The Geology of the London Basin
The London Basin has a bed of London Clay 60‑115 metres thick with on top, some patches of gravel. In our area there are beds of Taplow gravel about 16m above sea level and, over towards Highbury, Caledonian Rd and Camden Town, a ridge of Boyn Hill Gravel, about 33‑40 metres above. These gravel terraces were laid down as river beds and later, when the river moved away, they were left high and dry.
Brickearth was laid down at about the same time as the Taplow Terraces. It is rather like the Loess of the continent, a fine‑grained, wind‑blown dust. When the North Sea and Northern Britain were frozen, the Continent was an area of permafrost which melted slightly in the summers. The Arctic was an area of high pressure and the Continent, of low pressure. This produced cyclonic winds, giving an almost permanent eastern wind over England. In the summers the top few centimetres of the permafrost melted into a fine dust which was carried by the wind to be deposited over large areas of South Middlesex and South West Essex.
Brickearth was valuable for making bricks and roof tiles, and for market gardening. As a result, some deposits of brickearth have been completely worked out. Brick earth produced the fine red bricks for the Queen Anne houses built after the Great Fire in 1666. The bricks for the early houses in Stoke Newington Church St were made from Brickearth but the yellow stock bricks for the houses in Clissold Rd, were made in the Thames Valley and contain Chalk.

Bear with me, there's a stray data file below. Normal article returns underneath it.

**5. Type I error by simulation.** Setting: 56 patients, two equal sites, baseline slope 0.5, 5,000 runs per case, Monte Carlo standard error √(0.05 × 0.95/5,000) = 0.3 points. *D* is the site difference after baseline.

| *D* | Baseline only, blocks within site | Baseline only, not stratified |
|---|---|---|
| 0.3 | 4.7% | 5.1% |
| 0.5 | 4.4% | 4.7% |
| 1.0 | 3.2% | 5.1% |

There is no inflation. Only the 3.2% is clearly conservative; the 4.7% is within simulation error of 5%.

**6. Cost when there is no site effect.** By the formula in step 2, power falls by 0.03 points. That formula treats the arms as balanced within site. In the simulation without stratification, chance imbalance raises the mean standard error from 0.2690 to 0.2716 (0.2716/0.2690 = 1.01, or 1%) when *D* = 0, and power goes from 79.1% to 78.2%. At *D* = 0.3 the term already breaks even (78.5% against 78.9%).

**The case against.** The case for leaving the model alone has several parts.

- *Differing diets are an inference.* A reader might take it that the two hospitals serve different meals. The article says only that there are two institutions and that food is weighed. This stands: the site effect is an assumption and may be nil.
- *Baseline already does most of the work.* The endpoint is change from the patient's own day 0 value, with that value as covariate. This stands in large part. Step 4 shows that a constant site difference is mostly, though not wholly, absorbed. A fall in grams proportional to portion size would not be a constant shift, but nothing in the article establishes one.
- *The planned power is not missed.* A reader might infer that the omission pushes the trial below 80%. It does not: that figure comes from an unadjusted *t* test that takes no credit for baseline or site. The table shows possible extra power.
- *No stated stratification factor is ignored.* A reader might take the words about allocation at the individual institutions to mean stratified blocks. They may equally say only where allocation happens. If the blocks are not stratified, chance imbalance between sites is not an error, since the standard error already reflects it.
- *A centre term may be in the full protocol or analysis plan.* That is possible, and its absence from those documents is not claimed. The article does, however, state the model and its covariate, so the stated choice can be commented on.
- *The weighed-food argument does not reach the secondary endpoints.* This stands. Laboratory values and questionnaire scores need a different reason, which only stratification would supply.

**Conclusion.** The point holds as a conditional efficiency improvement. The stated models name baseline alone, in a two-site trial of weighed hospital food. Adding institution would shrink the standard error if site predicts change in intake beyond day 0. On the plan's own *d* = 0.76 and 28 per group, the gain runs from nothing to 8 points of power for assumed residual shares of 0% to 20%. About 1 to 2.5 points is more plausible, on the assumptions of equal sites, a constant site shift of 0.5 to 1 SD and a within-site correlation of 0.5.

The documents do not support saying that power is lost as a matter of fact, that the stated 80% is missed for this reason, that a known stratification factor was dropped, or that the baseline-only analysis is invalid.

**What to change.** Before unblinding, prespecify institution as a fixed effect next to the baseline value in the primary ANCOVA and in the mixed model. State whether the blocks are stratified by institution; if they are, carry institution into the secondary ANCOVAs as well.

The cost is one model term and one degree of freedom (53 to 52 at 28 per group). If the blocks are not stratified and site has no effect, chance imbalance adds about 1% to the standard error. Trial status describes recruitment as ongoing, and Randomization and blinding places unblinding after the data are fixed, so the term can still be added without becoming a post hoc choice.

The Mylne map shows that the Hackney Brook has washed away a narrow valley through the Gravel and Brickearth to expose the Clay. The Clay strip runs from Hackney Downs, past Upper Clapton, along Bendall and Jenner Roads, along Northwold Rd, and through Abney Park Cemetary. The Brook continued along Grazebrook Rd, across Green Lanes and into Highbury.
The section across the Lea Valley shows the Boyn Hill gravel at Highbury, in Leyton, and at the Cambridge Road. The Taplow Terrace Gravels have been cut away by the Hackney Brook and the River Lea. The Lea has filled its flood plain with Alluvium (the Hackney Marshes). Highbury and the Cambridge Road are , about 30 metres above the sea level, while the River Lea is barely above sea level. Think of the amount of soil the River Lea and the Hackney Brook have swept away into the North Sea to help form the Dogger Banks.
|Early London Maps|